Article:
A technique that dates back 5,000 years or more, buon fresco―or true fresco―involves the application of five layers of plaster made from a mixture of slaked lime and sand. The first three layers can take 10 days to dry. Then come the last two layers.
Vigil paints onto the final, fifth layer, known as the intonaco, while it's still wet. He grinds pigments to a fine powder, then brushes them onto wet plaster, following the outlines of his sketches transferred earlier. The paint is absorbed into the damp wall, resulting in luminous, durable hues.
The project's scale means that Vigil can use a wider range of brushes and strokes, often working with his whole arm rather than his wrist. Still, fresco is unforgiving. Make a mistake and the section must be completely scraped off, replastered, and repainted. And El Torreón's height and concave walls mean that perspective changes. More than once, Vigil has stood on the tower's floor after completing sections near the ceiling only to realize that they didn't work when seen from below.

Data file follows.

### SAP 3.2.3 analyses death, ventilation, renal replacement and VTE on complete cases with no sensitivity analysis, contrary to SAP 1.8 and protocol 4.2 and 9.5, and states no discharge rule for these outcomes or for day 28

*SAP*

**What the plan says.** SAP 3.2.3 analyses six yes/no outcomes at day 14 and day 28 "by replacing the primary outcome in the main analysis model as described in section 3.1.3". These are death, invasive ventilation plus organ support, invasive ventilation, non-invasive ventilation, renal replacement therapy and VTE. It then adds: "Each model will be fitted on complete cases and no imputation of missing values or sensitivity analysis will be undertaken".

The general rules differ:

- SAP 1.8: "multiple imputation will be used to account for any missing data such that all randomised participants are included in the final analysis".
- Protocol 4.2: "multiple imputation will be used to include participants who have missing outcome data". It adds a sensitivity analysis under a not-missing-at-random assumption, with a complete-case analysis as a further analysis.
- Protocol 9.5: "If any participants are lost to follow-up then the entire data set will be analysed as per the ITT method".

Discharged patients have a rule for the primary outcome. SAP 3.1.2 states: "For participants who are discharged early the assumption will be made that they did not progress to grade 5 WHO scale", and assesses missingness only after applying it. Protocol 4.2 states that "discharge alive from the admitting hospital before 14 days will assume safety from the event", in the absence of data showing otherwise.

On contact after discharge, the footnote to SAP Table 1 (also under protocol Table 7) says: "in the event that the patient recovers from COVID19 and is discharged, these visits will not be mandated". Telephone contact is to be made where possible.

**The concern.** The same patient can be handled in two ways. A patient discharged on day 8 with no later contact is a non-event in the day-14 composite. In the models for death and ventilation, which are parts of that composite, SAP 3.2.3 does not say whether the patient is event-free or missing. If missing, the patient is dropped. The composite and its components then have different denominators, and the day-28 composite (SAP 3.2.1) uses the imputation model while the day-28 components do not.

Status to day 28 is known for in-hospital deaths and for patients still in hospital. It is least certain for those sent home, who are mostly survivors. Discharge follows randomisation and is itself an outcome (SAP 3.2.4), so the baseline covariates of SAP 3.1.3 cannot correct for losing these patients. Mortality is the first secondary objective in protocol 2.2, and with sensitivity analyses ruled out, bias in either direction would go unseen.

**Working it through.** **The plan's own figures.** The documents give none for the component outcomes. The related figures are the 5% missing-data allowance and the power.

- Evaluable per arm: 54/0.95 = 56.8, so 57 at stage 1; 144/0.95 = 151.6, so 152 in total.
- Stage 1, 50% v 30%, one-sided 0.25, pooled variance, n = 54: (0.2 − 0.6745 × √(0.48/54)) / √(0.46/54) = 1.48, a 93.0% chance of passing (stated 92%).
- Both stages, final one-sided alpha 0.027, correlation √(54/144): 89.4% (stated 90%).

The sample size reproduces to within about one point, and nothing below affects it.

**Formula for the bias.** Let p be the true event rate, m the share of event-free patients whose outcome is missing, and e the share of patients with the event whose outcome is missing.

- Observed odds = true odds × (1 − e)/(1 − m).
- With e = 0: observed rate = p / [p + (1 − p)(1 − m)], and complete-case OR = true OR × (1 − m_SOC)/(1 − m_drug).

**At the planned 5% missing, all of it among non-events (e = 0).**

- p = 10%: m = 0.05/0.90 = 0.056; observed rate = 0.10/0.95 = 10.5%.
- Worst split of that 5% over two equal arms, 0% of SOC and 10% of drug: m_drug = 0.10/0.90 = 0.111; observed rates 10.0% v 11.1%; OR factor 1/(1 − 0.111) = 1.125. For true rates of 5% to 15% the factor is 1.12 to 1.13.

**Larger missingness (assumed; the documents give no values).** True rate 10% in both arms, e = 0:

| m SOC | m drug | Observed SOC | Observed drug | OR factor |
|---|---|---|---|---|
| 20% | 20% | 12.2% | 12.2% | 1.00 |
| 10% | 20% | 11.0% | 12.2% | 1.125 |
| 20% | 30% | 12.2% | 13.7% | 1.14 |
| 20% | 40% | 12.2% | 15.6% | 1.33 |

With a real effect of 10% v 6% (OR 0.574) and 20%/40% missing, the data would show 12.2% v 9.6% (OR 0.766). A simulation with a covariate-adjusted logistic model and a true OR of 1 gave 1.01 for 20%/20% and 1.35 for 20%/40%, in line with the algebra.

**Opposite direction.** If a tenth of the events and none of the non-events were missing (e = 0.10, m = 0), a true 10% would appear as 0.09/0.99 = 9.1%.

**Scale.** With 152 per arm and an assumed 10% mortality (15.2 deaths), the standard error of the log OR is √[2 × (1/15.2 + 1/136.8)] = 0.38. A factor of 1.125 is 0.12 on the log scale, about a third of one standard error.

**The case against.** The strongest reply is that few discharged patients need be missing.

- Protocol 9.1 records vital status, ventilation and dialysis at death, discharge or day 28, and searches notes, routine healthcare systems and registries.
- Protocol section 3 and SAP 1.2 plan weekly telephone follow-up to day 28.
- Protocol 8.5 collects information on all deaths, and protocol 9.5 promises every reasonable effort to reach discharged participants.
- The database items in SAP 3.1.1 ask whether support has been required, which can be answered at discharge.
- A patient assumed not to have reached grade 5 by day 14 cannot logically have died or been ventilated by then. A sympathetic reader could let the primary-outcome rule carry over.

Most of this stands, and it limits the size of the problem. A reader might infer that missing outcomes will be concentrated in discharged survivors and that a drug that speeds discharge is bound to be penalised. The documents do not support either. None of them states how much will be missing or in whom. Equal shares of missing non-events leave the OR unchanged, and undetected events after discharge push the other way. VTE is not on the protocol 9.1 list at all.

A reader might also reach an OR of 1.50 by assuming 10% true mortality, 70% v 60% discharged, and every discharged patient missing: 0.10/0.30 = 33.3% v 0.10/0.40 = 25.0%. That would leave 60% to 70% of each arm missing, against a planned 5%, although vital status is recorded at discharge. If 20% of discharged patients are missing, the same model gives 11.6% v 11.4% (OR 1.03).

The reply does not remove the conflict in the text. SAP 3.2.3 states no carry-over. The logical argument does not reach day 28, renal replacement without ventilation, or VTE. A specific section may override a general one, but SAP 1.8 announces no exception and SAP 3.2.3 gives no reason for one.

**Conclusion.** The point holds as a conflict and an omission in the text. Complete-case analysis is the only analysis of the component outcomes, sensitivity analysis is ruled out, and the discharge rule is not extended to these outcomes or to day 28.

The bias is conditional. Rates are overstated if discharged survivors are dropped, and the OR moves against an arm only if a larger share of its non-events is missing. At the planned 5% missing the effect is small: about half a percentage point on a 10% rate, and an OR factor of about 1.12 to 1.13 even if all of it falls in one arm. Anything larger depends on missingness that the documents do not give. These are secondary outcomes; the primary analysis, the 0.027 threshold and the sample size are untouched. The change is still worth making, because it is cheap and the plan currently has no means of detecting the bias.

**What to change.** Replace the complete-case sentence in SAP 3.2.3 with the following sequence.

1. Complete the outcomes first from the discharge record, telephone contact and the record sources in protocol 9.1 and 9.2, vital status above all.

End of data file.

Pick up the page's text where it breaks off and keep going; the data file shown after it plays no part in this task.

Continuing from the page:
In the project's early days, Vigil had to rely on ladders and scaffolding to reach the upper tower. Now he also uses a lift outfitted with a weight bench, on which he can recline comfortably as he paints. But his lift is wobbly too, and for a while Vigil didn't notice that he was gripping with his feet, putting such pressure on them that the nails on his big toes fell off.